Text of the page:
has become a hot topic in pop culture and the media of late, with a number of high profile architects and celebrities showcasing the latest and greatest in high-end, sustainable
homes and lifestyles. While most of us would love to live in the green palaces we see on television design shows and in magazines, a phenomenon, which can be described as green elitism, has emerged that causes most of us to feel that the expensive sustainable technologies and new advances in building materials are simply out of reach, relegating us to lives inhabiting outdated toxic boxes. Until sustainable technologies infiltrate the mainstream and become less expensive, there are many ways for people from all walks of life and income brackets to incorporate sustainable practices into their daily lives while making an incalculable impact on the health of the environment. Everyone, including renters, single-family home owners and condo owners can make simple changes in living habits that can have profound long-term benefits both to individual health and to that of the planet without giving up any of the comforts and luxuries we’ve become accustomed to.
Being green is not so sophisticated. It simply involves pairing down our hectic object-driven culture to a simpler way of life. Think of all that we do as a footprint on the earth, what kind of print are we leaving? Are we rock stars trashing hotel rooms or are we welcome guests who leave the home in better condition than we found it? A few tips listed here, by no means exhaustive, prove that change really is in our hands. We don’t have to wait until we can afford the latest hybrid car or palatial green home. We can paint our lives many shades of green and collectively be the change we wish to see.
One of the most important areas of sustainability in the home concerns the amount of waste we generate. The “out of sight, out of mind” method of addressing our overflowing landfills may be comforting in the short term, but it is rather like an ostrich sticking its head in the sand to hide from the dangers of an ever-growing mountain of waste. While advances are being made in recycling and waste disposal, these are both expensive and use large amounts of resources. The real issue is not what to do with waste, but rather how to create less of it in the first place. In a consumer culture that maniacally encourages us to buy more, we will set more than our wallets free by choosing to go against the grain, consuming and wasting less.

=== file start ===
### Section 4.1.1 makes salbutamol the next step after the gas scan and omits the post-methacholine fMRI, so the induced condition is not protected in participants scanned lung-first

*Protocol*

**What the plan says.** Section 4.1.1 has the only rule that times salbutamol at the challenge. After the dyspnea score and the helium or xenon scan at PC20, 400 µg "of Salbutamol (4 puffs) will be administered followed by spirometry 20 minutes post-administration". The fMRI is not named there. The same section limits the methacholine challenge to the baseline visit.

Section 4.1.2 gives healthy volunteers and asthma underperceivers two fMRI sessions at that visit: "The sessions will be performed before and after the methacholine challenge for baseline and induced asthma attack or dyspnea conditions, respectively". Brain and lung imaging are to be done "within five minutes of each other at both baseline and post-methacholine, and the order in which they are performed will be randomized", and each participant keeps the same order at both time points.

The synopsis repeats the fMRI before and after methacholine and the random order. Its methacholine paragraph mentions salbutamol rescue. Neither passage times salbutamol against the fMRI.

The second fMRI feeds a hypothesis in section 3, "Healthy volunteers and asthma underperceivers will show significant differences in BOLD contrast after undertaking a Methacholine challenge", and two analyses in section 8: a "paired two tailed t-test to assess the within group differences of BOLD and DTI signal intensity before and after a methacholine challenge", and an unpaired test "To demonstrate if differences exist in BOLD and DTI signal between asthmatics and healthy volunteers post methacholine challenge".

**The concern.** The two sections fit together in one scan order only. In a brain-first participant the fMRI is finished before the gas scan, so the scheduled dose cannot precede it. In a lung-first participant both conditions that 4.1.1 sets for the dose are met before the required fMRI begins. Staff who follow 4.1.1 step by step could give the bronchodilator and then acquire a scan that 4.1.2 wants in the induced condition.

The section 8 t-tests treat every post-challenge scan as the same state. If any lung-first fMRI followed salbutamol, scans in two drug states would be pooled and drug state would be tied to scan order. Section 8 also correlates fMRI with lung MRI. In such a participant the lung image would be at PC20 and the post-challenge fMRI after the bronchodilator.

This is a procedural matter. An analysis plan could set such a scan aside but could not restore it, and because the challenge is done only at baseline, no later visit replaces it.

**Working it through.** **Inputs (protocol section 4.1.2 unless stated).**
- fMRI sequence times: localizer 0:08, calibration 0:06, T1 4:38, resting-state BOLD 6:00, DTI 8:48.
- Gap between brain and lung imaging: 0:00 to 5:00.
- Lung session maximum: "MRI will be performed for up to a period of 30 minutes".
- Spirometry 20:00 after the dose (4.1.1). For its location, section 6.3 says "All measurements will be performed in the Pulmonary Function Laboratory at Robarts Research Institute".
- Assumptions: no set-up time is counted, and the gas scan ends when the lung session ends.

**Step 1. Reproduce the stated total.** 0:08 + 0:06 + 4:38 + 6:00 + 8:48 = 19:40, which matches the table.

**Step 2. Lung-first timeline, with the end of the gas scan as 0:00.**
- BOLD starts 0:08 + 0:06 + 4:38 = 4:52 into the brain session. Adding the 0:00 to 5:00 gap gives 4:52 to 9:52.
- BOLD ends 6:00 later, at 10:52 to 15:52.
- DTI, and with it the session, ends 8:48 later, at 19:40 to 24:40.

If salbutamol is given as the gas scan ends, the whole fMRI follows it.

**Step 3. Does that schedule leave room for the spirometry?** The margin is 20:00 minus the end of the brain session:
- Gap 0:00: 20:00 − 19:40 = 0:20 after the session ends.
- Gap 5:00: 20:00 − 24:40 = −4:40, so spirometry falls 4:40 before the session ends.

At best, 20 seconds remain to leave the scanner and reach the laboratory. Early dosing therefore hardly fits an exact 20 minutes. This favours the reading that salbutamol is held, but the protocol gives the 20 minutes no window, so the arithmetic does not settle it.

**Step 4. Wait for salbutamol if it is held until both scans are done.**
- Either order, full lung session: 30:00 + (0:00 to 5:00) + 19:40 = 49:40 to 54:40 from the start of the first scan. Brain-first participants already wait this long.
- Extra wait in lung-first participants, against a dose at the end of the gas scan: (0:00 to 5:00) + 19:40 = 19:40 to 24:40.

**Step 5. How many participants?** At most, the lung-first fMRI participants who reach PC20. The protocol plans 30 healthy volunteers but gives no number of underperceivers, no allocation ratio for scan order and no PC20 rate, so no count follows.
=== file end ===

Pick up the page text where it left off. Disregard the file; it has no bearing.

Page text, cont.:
There are four main types of waste: recyclables, packaging, food and goods. Most California cities have some sort of recycling program, but it’s important to know exactly what items your city recycles. Most recyclable items display a number that correlates to a method and level of recyclability. Unfortunately, here in the U.S., governmental information relating to available recycling programs and rules can be difficult to access so it behooves us as individuals and communities to do the research ourselves and pass it on to our friends and neighbors. A huge amount of packaging waste can be avoided by shopping with cloth bags and making the choice to consume more whole foods rather than prepackaged, processed foods. Food waste can be easily composted, providing rich nutrients for gardens and potted plants. There is a wide range of affordable composting equipment on the market to accommodate everyone from those with large open spaces to apartment dwellers with the advent of small, odor-free, self-contained composting machines. Children are naturally fascinated by nature and by learning how things work. Composting can be a fantastic way to foster an interest in the environment as well as an appreciation for the fragile wonder of nature.